Woodland caribou (Rangifer tarandus caribou) historically occupied the boreal forest zone across the North American continent. The distribution and abundance of the species has declined in the past century. In particular, it has been extirpated from much of the southern limits of its historical range on both sides of the boundary between Canada and the United States (Bergerud 1974). Translocation of animals from extant populations may be used to reestablish populations in portions of the species' former range. Recently, wildlife biologists in Ontario have translocated woodland caribou to a number of sites in or adjacent to Lake Superior. While it is too soon to evaluate their long-term success, these restoration efforts do provide useful insights into factors likely to influence the outcome of woodland caribou translocations elsewhere. In this chapter, we examine the 1) historical changes in range distribution, 2) natural history characteristics and requirements, and 3) results of recent translocations of woodland caribou, and use them to evaluate several alternative sites for possible woodland caribou restoration in the Lake Superior region. We also apply minimum viable population analysis to evaluate several translocation scenarios.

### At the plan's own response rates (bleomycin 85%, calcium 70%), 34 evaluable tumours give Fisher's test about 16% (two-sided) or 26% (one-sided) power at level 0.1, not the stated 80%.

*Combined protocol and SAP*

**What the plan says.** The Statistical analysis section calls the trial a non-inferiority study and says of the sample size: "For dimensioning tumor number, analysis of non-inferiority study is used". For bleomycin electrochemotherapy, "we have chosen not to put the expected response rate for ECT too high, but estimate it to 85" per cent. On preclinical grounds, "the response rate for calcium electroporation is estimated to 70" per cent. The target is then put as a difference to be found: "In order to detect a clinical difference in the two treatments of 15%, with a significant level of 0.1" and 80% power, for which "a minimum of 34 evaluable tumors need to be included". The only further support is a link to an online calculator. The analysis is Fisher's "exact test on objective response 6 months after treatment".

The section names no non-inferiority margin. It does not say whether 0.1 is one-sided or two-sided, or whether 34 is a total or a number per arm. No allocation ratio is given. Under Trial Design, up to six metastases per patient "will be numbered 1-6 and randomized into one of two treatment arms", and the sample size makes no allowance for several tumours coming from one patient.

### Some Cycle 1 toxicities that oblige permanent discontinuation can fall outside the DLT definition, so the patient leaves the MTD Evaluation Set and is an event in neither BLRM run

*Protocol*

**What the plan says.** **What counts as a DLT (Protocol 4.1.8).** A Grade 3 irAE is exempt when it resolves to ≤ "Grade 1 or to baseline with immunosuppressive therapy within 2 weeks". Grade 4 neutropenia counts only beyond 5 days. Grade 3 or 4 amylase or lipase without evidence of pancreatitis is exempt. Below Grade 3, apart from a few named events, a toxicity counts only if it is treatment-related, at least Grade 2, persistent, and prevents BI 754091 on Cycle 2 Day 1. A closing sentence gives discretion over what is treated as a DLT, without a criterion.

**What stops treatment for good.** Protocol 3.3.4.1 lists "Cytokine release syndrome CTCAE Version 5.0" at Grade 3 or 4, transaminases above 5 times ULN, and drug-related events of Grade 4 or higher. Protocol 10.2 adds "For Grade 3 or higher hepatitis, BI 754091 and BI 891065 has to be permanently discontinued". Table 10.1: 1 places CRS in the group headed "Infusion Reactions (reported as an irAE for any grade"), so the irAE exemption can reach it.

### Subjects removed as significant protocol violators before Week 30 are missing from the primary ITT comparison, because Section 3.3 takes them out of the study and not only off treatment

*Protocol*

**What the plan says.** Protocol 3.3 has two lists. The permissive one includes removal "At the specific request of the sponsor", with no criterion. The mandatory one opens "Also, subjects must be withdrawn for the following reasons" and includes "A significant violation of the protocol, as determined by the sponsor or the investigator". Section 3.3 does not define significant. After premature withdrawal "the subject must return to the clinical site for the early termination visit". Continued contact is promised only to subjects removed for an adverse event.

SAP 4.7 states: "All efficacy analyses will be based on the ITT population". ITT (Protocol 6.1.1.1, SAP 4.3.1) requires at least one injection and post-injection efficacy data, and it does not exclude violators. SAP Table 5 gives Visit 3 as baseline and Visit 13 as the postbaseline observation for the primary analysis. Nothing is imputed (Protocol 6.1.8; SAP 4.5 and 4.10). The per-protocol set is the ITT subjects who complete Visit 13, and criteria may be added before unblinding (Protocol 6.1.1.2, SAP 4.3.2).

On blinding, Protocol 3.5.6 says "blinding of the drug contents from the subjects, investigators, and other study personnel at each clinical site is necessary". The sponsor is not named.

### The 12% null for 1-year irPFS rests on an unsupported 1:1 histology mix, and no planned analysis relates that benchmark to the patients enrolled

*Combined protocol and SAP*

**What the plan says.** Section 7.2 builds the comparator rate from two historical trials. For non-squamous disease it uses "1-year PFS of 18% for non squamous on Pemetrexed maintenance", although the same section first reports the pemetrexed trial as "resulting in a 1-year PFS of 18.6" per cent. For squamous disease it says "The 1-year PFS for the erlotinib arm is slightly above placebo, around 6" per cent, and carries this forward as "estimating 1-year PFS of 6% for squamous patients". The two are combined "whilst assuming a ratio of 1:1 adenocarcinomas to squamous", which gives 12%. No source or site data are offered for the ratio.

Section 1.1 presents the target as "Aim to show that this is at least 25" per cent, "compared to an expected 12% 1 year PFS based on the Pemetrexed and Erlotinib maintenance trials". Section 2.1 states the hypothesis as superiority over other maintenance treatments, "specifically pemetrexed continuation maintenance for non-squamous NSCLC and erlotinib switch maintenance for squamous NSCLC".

Distribution of woodland caribou
The woodland caribou's distribution and abundance along the southern edge of its range declined dramatically in the late 1800s and early 1900s (Bergerud 1974). In the Lake Superior region, woodland caribou were extirpated from the mainland of Michigan in 1912 (Baker 1983) and from Isle Royale in 1928.